> This entry is about the notion in Hamiltonian mechanics/symplectic geometry. For a different notion of the same name in category theory see at canonical morphism.
> To be merged with generating function in classical mechanics.
physics, mathematical physics, philosophy of physics
theory (physics), model (physics)
experiment, measurement, computable physics
Axiomatizations
Tools
Structural phenomena
Types of quantum field thories
In physics and specifically in Hamiltonian mechanics what is called a canonical transformation is an equivalence or at least a homomorphism of phase spaces. The term is to be read as short for “transformation of canonical coordinates”.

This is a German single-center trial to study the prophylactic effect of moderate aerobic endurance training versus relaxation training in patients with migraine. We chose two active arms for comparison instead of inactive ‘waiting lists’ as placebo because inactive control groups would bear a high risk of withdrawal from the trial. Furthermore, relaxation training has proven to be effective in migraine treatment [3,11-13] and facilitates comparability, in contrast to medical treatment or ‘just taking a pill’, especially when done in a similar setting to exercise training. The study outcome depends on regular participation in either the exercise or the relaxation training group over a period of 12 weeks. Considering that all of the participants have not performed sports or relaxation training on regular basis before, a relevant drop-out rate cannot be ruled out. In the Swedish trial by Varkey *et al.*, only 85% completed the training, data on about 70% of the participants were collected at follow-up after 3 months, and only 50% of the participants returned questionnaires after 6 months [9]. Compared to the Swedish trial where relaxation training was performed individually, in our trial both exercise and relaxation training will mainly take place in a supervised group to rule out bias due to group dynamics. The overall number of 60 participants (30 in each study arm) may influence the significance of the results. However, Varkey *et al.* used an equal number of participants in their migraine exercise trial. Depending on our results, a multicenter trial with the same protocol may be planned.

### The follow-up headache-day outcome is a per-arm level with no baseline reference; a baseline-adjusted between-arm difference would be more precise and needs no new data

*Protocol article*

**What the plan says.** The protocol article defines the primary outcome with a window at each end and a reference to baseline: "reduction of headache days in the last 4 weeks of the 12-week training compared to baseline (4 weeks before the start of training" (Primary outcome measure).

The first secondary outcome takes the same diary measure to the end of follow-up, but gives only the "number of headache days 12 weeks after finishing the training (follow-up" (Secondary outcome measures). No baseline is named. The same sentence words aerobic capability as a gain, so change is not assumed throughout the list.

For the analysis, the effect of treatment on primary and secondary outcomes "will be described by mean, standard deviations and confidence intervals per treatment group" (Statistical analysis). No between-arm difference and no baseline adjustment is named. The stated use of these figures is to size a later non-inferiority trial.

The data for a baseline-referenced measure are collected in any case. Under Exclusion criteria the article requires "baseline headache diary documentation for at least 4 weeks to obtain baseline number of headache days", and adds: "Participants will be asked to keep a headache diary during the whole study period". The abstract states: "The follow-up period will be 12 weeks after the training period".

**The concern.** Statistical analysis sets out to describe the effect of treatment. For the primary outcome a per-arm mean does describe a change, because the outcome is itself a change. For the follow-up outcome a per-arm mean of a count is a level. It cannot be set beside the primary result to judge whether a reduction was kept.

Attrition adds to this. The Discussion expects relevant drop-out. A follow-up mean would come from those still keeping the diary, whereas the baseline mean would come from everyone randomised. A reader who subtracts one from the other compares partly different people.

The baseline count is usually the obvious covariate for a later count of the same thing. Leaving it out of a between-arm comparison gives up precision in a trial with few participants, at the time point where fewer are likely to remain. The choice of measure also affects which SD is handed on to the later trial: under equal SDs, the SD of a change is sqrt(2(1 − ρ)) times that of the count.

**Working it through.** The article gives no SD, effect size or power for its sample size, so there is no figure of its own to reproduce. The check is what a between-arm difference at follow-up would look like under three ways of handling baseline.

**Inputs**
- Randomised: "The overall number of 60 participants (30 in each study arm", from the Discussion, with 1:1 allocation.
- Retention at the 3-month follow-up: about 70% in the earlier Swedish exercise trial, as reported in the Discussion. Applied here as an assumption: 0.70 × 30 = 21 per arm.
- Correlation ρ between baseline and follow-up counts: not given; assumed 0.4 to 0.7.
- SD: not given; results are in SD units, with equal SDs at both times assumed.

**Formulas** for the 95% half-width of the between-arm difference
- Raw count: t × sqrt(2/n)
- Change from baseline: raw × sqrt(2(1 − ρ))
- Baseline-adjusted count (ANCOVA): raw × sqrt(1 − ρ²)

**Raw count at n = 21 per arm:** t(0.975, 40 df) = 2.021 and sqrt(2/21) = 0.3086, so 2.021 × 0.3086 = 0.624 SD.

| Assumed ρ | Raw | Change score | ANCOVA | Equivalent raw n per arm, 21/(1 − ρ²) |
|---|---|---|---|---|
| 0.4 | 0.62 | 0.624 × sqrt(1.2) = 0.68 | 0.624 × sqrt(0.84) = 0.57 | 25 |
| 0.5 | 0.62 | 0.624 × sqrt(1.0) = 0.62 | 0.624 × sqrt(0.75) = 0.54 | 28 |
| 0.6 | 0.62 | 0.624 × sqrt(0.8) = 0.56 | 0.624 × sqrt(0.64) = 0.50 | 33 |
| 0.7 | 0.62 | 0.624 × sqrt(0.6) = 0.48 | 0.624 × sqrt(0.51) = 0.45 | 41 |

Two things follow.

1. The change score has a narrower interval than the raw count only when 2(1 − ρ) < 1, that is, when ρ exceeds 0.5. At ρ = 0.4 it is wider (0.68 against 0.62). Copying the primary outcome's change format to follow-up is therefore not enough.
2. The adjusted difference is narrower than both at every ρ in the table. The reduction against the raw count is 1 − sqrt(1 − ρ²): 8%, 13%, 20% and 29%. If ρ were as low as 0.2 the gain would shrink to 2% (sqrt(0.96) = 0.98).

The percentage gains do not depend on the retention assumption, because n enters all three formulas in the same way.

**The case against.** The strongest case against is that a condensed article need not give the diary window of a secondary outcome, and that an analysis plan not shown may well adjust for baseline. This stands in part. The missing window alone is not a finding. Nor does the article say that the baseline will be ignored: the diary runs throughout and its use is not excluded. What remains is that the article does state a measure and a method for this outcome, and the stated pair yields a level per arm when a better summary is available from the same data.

Since phase spaces are mathematically identified with symplectic manifolds, canonical transformations are symplectomorphisms. In fact, the notion as used in physics is a bit more general, and subsumes also certain Lagrangian correspondences between symplectic manifolds $(X_{1,2}, \omega_{1,2})$. The “generating functions” for canonical transformations as used in the physics literture correspond to functions on the correspondence space $(X_1 \times X_2, p_1^\ast \omega_1 - p_2^\ast \omega_2)$. (Weinstein 83)
The standard definition, interpreted in symplectic geometry appears for instance on p. 206 of
Discussion of generating functions starts on p. 266 there.
The formalization in terms of Lagrangian correspondences is discussed on p. 5 of